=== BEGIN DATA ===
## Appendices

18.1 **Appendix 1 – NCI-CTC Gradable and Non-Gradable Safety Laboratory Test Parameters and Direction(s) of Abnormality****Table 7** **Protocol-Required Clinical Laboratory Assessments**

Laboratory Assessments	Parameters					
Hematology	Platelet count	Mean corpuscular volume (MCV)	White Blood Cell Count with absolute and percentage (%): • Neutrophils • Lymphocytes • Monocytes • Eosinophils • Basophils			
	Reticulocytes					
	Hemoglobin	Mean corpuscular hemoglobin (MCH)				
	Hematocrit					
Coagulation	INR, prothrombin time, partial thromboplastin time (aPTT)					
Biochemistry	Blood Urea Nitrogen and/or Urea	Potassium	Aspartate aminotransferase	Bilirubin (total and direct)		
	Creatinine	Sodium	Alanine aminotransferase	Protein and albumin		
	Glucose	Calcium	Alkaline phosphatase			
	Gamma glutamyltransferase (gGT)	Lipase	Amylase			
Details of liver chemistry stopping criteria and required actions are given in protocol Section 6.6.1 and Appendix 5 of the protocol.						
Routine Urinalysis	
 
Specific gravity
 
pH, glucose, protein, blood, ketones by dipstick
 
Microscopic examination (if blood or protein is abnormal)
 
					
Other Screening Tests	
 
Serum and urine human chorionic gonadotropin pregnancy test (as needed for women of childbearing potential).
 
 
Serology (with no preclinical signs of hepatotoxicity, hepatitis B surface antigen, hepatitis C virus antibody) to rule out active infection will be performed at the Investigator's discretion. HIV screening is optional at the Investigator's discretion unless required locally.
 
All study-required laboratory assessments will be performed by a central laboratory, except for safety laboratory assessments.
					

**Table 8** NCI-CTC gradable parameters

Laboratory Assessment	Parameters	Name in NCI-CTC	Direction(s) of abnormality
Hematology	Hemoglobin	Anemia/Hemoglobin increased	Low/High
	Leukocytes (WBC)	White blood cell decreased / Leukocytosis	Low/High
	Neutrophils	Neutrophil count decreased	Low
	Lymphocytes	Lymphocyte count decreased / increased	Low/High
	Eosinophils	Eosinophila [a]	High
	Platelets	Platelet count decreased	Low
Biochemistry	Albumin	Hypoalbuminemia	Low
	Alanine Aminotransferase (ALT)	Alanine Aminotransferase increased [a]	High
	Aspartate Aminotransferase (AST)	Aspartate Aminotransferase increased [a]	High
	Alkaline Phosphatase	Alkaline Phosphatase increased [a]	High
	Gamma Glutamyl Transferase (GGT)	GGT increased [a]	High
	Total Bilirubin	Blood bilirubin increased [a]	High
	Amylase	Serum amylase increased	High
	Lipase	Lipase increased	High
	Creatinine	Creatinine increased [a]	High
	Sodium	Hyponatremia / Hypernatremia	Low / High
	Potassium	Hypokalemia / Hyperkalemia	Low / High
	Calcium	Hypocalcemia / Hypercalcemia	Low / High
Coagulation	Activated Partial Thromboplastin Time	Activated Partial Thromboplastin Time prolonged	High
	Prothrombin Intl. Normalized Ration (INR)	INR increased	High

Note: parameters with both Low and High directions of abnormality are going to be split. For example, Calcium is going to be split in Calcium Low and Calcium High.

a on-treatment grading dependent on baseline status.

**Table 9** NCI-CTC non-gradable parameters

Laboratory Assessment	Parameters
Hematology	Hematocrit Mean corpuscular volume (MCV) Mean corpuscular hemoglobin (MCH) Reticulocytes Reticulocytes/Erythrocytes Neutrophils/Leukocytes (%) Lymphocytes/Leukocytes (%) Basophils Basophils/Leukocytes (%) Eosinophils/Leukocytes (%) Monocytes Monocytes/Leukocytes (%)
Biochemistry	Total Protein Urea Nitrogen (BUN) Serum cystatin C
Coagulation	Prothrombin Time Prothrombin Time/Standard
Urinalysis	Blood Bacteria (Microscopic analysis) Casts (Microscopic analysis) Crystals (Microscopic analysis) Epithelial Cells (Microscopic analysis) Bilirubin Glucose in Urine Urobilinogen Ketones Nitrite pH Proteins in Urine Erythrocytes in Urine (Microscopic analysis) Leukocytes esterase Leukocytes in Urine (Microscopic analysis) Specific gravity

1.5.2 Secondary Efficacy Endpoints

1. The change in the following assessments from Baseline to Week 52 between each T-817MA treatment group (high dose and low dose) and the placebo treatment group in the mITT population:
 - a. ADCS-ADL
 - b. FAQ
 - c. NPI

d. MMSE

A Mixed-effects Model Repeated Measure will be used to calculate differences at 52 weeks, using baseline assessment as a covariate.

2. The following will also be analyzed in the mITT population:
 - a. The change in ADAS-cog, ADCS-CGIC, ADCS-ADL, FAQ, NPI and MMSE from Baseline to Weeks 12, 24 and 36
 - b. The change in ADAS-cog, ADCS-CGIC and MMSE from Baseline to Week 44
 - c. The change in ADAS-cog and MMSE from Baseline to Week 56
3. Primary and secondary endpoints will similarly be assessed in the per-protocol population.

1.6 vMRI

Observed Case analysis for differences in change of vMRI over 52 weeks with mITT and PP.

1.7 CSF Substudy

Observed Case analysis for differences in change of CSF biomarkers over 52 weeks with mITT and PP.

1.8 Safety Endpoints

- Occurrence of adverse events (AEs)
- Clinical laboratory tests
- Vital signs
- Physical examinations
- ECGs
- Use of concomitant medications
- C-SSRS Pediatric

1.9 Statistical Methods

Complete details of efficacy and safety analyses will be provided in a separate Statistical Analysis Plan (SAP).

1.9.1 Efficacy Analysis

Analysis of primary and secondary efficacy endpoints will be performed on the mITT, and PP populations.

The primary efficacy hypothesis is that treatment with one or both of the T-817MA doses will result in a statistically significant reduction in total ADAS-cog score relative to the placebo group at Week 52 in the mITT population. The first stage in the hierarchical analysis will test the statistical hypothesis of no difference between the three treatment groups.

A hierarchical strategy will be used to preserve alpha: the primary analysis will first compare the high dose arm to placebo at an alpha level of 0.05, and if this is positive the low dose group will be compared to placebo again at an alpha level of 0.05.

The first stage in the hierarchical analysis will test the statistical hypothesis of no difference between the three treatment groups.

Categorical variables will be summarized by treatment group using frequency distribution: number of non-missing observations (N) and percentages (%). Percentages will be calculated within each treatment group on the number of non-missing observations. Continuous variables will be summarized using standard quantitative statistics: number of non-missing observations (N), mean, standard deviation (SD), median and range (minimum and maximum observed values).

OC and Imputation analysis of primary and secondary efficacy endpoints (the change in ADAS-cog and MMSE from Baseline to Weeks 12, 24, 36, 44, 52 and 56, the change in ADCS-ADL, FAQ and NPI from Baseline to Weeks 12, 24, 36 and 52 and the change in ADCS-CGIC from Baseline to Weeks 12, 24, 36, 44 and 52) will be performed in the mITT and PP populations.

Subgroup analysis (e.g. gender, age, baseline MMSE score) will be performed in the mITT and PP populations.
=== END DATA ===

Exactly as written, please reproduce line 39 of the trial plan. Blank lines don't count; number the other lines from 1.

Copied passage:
	Sodium	Hyponatremia / Hypernatremia	Low / High